Maintaining GI tract health in poultry

Keeping a healthy gastrointestinal tract in poultry will ensure that nutrients benefit the birds and not bacteria.

Nutrition and gut health are closely related in commercial poultry production.
Nutrition and gut health are closely related in commercial poultry production.

Nutrition and gut health are closely related in commercial poultry production. Diet formulation and feed management can have a marked effect on gut health, greatly influencing nutrient utilization and growth of the animal. Gut health problems arise due to improper nutrition and an unhygienic environment, especially during the early stages of chick development. For cost effective and sustainable commercial operations, there is need to: 1) Maintain natural gut health through proper nutrition and a clean environment; and, 2) effectively treat any existing gut disorder.

Intestinal integrity

Intestinal integrity may be described as the intactness of the intestine in maintaining its structure and function or simply an unimpaired and sound intestine.

A sound gut ensures:

  • Proper digestion and absorption of valuable feed nutrients
  • Less wastage of nutrients
  • Minimum foul odor
  • Resistance against entero-pathogens
  • Lower likelihood of mortality and morbidity losses
  • Optimal feed conversion ratio

Natural physical barriers

Physical barriers protect against the entry of foreign materials and organisms into the bloodstream and access to other viscera, thus helping intestinal integrity. On occasion, due to improper nutrition or an unhygienic environment, when the load of foreign invaders increases, these barriers are breached.

There are several factors which can influence gut integrity. These include impacts by disease or toxins to compromise physical barriers as well as stress factors, feed toxins and toxicants, dietary factors such as nutritional deficiencies, health status, gut micro flora balance and beak deformity which may prevent proper feed consumption.

Early chick nutrition

A good start is an important factor in maximizing profits from broiler operations. Early nutrition mainly in the first seven days of life for broilers may program the birds' systems and set a pattern for growth and productivity. A large percentage of early growth (2 to 5 times the growth rate of other tissues) occurs in the digestive tract and those organs involved in digestion. If digestive growth is retarded during this time period, overall growth rate may be compromised. Further, newly hatched chicks are more prone to gut infections as their natural defense is yet to be strengthened, so proper care should be taken during this time period.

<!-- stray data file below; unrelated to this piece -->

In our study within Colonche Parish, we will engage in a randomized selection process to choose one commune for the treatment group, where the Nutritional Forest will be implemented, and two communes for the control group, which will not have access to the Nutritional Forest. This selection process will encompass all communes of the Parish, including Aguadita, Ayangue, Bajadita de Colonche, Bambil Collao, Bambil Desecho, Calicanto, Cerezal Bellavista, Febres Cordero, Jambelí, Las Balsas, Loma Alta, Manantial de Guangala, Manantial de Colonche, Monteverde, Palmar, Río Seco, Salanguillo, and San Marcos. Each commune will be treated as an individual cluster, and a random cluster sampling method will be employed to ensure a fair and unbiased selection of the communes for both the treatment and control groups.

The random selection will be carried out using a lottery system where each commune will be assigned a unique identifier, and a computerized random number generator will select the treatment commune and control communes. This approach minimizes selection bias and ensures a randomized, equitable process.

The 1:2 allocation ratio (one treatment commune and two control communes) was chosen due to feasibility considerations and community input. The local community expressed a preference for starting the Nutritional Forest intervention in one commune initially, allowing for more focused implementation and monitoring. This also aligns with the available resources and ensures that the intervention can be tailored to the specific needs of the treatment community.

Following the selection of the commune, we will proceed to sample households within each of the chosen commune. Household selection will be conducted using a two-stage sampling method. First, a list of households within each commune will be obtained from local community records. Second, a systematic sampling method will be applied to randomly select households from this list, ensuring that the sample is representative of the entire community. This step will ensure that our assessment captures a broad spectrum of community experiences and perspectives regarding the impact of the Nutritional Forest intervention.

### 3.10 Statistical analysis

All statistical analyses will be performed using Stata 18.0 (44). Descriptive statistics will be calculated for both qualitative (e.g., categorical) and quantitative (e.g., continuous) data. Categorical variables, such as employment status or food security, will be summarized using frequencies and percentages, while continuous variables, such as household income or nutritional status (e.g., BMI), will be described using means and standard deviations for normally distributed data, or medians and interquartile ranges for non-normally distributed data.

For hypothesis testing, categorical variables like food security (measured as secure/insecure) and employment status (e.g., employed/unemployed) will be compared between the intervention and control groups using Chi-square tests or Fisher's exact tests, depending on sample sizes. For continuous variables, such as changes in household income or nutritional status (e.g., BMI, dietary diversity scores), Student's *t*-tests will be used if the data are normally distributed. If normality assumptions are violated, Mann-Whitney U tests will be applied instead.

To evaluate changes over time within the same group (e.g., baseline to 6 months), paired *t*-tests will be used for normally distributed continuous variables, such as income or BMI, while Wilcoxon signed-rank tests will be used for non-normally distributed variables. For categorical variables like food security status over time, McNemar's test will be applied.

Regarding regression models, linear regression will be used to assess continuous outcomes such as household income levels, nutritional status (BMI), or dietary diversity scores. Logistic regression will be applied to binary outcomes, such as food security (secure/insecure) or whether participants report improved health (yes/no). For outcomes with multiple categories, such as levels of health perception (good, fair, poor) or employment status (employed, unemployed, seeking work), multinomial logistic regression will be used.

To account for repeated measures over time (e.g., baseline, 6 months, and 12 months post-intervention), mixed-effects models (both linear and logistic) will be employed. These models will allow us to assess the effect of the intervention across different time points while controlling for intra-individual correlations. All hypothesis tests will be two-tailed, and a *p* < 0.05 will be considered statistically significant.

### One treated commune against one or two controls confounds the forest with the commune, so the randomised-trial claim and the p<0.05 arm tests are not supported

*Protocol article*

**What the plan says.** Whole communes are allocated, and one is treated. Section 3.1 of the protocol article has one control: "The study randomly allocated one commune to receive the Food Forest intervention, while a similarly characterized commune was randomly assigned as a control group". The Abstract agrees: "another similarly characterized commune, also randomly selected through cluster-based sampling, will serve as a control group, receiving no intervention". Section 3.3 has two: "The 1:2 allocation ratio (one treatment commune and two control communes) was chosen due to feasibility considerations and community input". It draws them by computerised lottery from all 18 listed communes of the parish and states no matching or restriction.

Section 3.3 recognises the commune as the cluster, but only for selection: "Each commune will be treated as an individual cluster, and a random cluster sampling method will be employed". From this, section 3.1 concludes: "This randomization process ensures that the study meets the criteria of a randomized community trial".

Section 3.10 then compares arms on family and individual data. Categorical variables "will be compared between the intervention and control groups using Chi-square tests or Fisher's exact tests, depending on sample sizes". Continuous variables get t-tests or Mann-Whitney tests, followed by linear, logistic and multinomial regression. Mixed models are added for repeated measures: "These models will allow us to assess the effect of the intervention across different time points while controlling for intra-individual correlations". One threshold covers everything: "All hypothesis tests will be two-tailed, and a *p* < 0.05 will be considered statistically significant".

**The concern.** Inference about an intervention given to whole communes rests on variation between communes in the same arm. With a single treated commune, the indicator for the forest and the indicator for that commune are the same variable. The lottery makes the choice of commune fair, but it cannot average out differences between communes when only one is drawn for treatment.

Delayed access to nutrients post hatch reduces the relative weight of bursa and spleen. The passage of feed that is not sterile, through the gastro-intestinal tract exposes the bursa to a variety of antigens. So the earlier the chicks are fed post hatch, the sooner will the proliferation stem cell meet environmental antigens. Suitable feed additives should be added in the starter diet as precautionary measure that will ensure better health and productivity.

Supplementation of quality feed ingredients helps in maintaining natural gut health. Many incriminating factors of feed are destroyed due to processing. Extrusion is effective in reducing microbial contamination in feedstuffs and in Salmonella control. Pelleting provides scope for utilization of high-fiber feed resources. Use of steam-pelleted feed seems to be of value in maintaining gut health.

Commercial poultry production during the last 50 years has benefited from pharmaceutical and biological products that enabled flock size to increase, genetic potential and improved nutritional formulations to be realized, and overall production to increase. Essentially, there are two main ways in which we can reduce our dependence on antibiotic use in animals. An obvious choice is the development of alternatives to antibiotics that work via similar mechanisms, promoting growth while enhancing the efficiency of feed conversion. A more difficult route would be to improve animal health.

Regardless of the level of hygiene and biosecurity imposed at production level, poultry will be exposed to multiple infections and toxic agents through the feed and environment.

Today's intensive animal agriculture industry must adapt to producing animals in a world without antibiotic growth promoters. Although no single alternative may be as effective as antibiotics, a combination of strategies and feed additives can be used to achieve good gut health and growth performance. Nutrients are intended, after all, to be taken up and used by the host animal, rather than by the resident bacteria.

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